Whether or not healings actually do take place is not only a debate between Christians and atheists, but a debate between Christians themselves. Much like the young earth vs. old earth in-house debate, Christians find themselves divided over the topic of cessationism, which is the view that miraculous gifts ended when the apostles passed away. Most cessationists believe that God can still act in miraculous ways, and does at times, but individuals are no longer used, or are able to perform miracles. 2

We live in a universe where miracles are not only possible, but actual. Norman Geisler pointed out that, “Indeed, the greatest miracle of all – creation of the universe out of nothing – has already occurred.” 3 So raising someone from the dead is small fries compared to creating the universe out of nothing. When you raise someone from the dead, at least you have a dead body to start with, but something from nothing, that is a real trick.

On July 22nd, 2013, the Bishop of Pavita made official the 69th miracle had taken place at Lourdes. Lourdes is a town in Southern France where, in the 1950’s, the Virgin Mary was supposedly seen by a peasant girl multiple times. Since then, this small town of about 15, 000, is host to over five million visitors every year.

Many visit with the hopes of being healed from just about every ailment you can think of. The Catholic Church has investigated over 7000 cases of healings, with most taking over 20 years to investigate. Dr. Alessandro de Franciscis, head of the medical branch, stated in the final meeting with more than 100 physicians and nurses, they finally approved Danila Castelli’s cure as being miraculous. He said ,“This lady was judged, indeed certified cured in a way unexplained by current medical scientific knowledge.” 4

Some may point out, and rightfully so, that the illustration of the Catholic church might not be the best source for an example of healing. Yes, I get that, but one only need to do a little research to see the great lengths the church goes to verify the healings at Lourdes. It would be fair to say they already challenged everything prior to claiming that a healing took place. Now I am not saying the waters themselves have healing power, or it has to do with the location, or even the appearances of the Virgin Mary, but I am saying I believe healings have taken place. Healings that can’t be explained by the natural world.

Every day unexplained events of healing take place, and most do not go beyond family or close friends. My own daughter Sarah, when she was an infant, had a period of months where she was sickly. Coughs, colds, and croup. She began to look sickly, was not sleeping well, and lost all of her baby fat. We took her to the doctor more than once, but she never improved.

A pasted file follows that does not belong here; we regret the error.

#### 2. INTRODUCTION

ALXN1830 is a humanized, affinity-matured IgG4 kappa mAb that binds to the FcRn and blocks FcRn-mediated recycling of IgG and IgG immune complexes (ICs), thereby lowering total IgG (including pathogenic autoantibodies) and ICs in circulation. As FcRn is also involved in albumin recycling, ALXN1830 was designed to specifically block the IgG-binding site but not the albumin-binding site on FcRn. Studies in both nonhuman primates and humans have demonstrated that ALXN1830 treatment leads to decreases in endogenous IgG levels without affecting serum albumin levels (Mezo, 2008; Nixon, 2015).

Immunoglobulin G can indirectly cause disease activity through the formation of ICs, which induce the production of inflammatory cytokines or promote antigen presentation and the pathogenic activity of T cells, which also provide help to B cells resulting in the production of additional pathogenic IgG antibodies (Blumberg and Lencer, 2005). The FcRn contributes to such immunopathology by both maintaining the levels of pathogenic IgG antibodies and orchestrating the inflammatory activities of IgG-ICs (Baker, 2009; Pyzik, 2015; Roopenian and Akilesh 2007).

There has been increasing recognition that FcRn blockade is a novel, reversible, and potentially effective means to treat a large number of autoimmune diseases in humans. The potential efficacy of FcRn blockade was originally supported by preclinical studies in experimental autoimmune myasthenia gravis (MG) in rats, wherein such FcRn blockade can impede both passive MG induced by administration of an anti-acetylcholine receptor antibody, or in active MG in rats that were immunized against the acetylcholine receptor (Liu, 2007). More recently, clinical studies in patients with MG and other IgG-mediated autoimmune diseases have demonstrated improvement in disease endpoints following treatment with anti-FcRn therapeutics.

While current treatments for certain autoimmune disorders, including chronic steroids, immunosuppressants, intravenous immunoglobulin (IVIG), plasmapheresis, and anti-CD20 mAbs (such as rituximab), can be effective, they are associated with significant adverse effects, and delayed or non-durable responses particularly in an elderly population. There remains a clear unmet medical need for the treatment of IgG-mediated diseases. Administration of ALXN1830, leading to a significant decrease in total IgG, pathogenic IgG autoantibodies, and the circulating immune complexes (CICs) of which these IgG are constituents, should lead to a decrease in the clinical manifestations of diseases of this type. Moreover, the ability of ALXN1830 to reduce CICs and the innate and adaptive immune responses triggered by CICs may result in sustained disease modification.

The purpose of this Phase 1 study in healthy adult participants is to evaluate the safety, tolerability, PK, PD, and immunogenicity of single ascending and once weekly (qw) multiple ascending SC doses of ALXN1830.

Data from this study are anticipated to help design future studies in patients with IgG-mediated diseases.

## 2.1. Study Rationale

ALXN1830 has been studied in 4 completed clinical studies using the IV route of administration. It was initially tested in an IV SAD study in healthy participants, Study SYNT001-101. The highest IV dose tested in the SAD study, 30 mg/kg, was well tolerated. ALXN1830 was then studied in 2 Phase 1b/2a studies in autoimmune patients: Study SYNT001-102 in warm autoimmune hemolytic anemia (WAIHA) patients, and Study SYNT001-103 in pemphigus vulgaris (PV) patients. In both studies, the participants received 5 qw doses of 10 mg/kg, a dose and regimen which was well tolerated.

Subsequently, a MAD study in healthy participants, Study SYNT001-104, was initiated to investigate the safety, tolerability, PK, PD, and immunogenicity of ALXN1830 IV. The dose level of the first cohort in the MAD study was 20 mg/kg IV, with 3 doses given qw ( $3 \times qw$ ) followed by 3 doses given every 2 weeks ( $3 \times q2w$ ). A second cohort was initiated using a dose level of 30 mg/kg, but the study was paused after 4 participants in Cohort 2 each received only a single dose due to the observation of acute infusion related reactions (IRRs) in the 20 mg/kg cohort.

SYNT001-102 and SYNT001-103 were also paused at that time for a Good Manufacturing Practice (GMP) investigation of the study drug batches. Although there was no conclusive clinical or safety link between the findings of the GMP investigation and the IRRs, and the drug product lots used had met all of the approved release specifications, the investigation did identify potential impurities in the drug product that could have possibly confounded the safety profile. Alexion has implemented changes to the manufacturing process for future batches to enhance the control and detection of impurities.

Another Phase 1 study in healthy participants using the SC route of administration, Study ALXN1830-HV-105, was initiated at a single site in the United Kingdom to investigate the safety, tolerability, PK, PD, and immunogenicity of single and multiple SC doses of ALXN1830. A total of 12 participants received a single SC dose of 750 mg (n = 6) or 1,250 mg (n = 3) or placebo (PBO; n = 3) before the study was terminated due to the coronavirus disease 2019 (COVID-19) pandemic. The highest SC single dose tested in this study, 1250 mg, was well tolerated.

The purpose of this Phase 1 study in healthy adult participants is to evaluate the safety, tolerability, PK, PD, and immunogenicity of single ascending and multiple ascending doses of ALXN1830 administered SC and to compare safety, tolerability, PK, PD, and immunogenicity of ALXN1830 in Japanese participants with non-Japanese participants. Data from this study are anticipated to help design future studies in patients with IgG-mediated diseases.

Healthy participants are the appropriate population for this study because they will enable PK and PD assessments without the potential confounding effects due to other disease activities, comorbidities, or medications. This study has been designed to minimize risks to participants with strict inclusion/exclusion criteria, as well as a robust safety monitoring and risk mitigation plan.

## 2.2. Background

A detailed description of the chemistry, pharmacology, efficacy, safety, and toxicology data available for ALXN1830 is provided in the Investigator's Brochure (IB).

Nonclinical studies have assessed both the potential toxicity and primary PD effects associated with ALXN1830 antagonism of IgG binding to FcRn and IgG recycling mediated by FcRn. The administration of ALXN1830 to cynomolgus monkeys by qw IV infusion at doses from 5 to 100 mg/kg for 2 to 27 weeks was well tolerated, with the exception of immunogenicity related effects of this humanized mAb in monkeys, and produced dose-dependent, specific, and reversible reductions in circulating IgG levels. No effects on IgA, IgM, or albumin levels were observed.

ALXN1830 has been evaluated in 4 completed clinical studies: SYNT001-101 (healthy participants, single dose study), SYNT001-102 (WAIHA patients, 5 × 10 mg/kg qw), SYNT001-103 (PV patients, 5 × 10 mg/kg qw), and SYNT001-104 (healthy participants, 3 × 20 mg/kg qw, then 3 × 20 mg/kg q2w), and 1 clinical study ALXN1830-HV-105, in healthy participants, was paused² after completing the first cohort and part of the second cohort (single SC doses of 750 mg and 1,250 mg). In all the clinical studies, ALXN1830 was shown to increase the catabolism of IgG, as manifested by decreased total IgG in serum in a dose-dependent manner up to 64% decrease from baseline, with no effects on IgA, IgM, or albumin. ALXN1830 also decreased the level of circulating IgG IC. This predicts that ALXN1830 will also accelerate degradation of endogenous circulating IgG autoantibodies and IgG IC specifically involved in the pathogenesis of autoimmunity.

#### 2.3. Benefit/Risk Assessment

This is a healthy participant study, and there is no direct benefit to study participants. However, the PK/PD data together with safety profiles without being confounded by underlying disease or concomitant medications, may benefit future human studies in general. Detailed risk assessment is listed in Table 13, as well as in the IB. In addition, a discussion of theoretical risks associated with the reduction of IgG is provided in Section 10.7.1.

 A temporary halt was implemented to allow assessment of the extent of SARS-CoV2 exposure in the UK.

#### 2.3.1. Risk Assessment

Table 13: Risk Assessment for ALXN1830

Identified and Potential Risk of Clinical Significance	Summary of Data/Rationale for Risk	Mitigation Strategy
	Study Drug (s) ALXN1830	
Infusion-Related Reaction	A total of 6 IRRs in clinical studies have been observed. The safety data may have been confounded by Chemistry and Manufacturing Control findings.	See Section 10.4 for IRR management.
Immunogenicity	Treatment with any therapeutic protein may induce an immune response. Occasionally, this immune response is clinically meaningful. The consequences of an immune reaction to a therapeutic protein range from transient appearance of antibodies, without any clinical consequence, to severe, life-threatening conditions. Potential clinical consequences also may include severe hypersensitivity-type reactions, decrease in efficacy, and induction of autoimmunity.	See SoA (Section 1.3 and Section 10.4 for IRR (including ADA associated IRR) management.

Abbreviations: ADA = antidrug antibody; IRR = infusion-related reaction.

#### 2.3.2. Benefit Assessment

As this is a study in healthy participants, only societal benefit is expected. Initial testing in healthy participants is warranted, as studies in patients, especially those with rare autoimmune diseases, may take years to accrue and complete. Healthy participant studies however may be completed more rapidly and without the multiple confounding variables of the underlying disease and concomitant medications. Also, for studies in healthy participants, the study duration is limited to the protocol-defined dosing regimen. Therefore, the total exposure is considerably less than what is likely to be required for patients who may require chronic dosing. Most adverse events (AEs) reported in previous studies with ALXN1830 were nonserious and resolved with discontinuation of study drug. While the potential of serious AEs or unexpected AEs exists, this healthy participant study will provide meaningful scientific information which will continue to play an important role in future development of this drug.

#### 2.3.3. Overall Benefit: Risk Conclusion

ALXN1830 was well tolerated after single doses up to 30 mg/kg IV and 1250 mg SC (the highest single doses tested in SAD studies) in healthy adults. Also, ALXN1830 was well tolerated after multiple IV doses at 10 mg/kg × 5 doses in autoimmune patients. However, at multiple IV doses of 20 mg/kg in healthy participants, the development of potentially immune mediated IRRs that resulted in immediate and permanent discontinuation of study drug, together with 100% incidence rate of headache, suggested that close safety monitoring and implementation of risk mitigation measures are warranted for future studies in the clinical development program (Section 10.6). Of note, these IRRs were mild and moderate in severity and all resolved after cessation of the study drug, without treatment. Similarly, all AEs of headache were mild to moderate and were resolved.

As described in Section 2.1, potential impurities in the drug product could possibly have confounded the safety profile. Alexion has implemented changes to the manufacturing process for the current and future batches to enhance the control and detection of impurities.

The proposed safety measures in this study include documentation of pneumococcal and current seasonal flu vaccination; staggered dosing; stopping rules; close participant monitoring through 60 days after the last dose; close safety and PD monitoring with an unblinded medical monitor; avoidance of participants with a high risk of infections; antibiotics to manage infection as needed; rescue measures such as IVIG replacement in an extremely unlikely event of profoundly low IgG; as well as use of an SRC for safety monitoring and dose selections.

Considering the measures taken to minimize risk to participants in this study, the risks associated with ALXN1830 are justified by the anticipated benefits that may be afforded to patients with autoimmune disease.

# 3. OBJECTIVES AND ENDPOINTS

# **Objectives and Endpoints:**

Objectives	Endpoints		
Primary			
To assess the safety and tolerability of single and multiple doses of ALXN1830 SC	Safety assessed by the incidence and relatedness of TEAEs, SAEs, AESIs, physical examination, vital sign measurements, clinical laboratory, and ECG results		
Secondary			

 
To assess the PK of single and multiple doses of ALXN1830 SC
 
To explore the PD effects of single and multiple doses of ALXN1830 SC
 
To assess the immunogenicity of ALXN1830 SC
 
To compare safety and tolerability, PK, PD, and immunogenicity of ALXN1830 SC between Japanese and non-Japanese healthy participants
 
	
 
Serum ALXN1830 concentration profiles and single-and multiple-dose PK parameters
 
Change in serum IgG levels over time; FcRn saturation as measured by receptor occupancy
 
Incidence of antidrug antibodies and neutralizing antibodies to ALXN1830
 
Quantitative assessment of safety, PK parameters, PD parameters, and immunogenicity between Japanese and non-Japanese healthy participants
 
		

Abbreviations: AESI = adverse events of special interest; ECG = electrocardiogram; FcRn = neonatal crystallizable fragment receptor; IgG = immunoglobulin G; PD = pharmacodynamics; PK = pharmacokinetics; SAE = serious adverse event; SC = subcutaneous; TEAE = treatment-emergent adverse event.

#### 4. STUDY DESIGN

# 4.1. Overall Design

I remember once he prescribed albuterol, which we gave her. A short time later she literally began running from one wall to the next, totally wired. Sure enough her cough went away, but she was acting as if we gave her crack. For hours, she just ran around the room unable to control herself. I called the doctor, and had a brief conversation I will never forget. Without going into the details, we never went back to him.

At the end of our rope, we had an elder from church come pray over Sarah. Larry Briney, the same dear gentleman who married Gloria and I. After a brief conversation and a simple prayer, he left. That night Sarah slept for hours, and so did Gloria and I. She quickly improved and has not had any lengthy illness since then.

I have no other explanation for her healing, nor do I offer one. Skeptics can claim it was a matter of coincidence, but after several months of illness, I find it a bit of a stretch to claim it was simply coincidental with the prayer of Larry Briney. It could not have been the albuterol because it is not an antibiotic. It is used to open airways for a few hours to aid breathing. After the prayer, she was healed of what ever ailment she had.

Craig Keener wrote a book titled Miracles. He wrote it to fill a void in biblical academia which was lacking work on the subject of contemporary miracles. It is over flowing with accounts of miraculous healings in third world countries, and in the western world. One account of hundreds he offers was from a Carl Cocherell. In 2006, while working on his car he broke his ankle. X-rays confirmed the break and he was ordered, due to the severity of the break, to stay over night in the hospital by the orthopedist and he would need months of therapy.